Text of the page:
As digital devices become more ubiquitous and integrated with daily life, more and more of our personal data will be manipulated by small cheap mobile embedded systems. Ensuring that these devices securely handle our sensitive information is of paramount importance. Some of the most effective attacks against cryptographic systems are not direct attacks on the cryptographic algorithms, but rather attack the hardware implementations of those algorithms, either by invasive or non-invasive means. Invasive probing of ICs can extract large amounts of information, but requires significant infrastructure and expertise. However, non-invasive techniques that use information leaked from the hardware implementations (so called "side-channel" information) to crack the cipher require only modest amounts of equipment (such as that found in any university electronics lab) and skill. Examples of such attacks use the power signature, electromagnetic emissions, or even sound emissions of the hardware. Integrated circuits for dedicated cryptography systems use a number of techniques to foil such invasive and non-invasive techniques incur high overheads in terms of area, power, delay, and cost. Thus they are not suitable for low-cost, low-power embedded ICs.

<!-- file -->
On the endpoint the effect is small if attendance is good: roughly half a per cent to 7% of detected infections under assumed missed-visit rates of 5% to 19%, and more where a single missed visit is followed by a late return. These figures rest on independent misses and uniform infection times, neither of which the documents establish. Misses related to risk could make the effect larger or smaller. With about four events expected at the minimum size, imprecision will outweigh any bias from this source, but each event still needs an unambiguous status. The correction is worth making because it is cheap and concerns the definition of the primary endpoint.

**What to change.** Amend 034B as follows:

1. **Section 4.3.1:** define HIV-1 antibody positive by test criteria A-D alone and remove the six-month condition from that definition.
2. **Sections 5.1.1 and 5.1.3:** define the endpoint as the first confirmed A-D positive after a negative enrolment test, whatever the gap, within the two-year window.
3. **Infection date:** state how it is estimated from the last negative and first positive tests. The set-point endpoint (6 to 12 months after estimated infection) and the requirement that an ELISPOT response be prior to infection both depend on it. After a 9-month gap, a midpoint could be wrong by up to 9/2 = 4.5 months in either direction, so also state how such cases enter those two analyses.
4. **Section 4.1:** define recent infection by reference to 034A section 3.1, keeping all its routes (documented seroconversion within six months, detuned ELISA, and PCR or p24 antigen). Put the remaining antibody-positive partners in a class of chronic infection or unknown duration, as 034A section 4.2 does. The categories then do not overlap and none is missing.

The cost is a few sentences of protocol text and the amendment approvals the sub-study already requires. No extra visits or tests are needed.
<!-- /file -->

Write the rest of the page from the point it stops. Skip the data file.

In this project, we are developing new, low-cost, low-overhead countermeasures against invasive and non-invasive attacks for embedded systems and field-programmable gate-arrays (FPGAs.) These include: new logic families that have constant power dissipation yet incur low area and power costs; novel memory circuits to avoid leaving remnants of past stored data; and techniques to use reconfigurability to enhance the security beyond even that dedicated custom secure ICs. The project will involve digital circuit design and VLSI implementation at the 18-322 level and beyond.